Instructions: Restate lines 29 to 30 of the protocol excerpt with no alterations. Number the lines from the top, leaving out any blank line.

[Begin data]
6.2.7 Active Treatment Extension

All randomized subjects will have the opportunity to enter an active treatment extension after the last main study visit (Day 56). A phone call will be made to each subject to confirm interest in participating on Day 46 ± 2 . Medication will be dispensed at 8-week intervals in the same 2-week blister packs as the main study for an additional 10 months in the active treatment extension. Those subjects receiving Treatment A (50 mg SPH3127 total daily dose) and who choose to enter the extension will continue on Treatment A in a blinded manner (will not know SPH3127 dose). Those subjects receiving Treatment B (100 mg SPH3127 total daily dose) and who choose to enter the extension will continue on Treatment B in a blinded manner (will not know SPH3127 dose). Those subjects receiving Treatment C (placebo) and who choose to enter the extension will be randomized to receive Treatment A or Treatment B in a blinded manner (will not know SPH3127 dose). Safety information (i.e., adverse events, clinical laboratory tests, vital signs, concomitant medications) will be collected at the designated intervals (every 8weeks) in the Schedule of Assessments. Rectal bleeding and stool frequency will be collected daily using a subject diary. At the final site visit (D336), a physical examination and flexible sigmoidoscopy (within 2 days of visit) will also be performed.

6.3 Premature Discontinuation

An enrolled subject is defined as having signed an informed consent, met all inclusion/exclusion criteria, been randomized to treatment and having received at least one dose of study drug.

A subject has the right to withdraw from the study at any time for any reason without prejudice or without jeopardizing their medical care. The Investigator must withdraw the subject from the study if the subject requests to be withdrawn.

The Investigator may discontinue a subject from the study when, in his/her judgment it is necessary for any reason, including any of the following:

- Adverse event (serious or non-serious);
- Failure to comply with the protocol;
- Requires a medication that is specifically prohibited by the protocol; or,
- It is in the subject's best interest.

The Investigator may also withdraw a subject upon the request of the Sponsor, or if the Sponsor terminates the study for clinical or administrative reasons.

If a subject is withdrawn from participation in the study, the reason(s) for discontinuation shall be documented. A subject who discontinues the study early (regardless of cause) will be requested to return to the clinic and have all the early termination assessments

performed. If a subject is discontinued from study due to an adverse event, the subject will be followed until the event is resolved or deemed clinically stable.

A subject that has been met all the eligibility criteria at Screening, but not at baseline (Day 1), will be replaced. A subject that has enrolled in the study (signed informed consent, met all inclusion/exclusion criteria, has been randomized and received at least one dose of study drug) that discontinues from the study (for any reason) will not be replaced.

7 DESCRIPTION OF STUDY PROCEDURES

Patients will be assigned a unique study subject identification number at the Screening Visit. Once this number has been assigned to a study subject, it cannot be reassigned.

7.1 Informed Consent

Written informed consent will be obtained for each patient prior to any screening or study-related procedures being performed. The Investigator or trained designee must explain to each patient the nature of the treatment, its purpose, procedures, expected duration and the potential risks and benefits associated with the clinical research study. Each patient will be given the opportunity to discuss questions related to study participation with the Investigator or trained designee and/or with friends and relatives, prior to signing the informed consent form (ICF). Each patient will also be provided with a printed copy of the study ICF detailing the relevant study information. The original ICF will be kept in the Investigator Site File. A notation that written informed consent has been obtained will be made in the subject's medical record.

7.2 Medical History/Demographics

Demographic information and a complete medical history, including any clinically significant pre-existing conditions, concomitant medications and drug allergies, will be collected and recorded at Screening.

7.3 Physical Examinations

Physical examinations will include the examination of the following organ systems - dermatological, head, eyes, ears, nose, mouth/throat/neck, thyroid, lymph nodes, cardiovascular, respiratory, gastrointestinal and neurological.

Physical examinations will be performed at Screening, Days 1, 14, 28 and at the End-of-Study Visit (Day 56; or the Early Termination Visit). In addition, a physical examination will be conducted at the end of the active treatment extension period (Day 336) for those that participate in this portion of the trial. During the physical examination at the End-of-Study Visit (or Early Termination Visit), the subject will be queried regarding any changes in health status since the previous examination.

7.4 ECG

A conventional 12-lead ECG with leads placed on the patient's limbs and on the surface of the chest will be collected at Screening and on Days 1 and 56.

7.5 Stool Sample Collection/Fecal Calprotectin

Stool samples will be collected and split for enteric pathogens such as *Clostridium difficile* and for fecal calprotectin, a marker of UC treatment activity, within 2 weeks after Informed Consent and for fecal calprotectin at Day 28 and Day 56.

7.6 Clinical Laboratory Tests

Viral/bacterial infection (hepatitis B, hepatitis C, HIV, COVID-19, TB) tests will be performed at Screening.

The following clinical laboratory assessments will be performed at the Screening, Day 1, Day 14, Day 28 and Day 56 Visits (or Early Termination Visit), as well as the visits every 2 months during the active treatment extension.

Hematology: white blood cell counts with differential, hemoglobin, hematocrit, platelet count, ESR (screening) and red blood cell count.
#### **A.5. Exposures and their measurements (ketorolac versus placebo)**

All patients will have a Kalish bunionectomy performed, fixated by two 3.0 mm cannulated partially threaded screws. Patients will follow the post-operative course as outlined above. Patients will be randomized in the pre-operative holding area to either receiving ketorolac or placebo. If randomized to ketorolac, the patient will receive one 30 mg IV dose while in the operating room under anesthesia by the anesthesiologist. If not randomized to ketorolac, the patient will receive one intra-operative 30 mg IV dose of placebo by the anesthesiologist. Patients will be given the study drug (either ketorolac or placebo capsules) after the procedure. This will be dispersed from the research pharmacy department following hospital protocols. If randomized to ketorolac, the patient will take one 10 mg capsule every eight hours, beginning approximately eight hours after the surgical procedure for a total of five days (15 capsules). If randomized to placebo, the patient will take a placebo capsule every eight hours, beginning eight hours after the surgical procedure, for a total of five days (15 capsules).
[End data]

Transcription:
Viral/bacterial infection (hepatitis B, hepatitis C, HIV, COVID-19, TB) tests will be performed at Screening.

The following clinical laboratory assessments will be performed at the Screening, Day 1, Day 14, Day 28 and Day 56 Visits (or Early Termination Visit), as well as the visits every 2 months during the active treatment extension.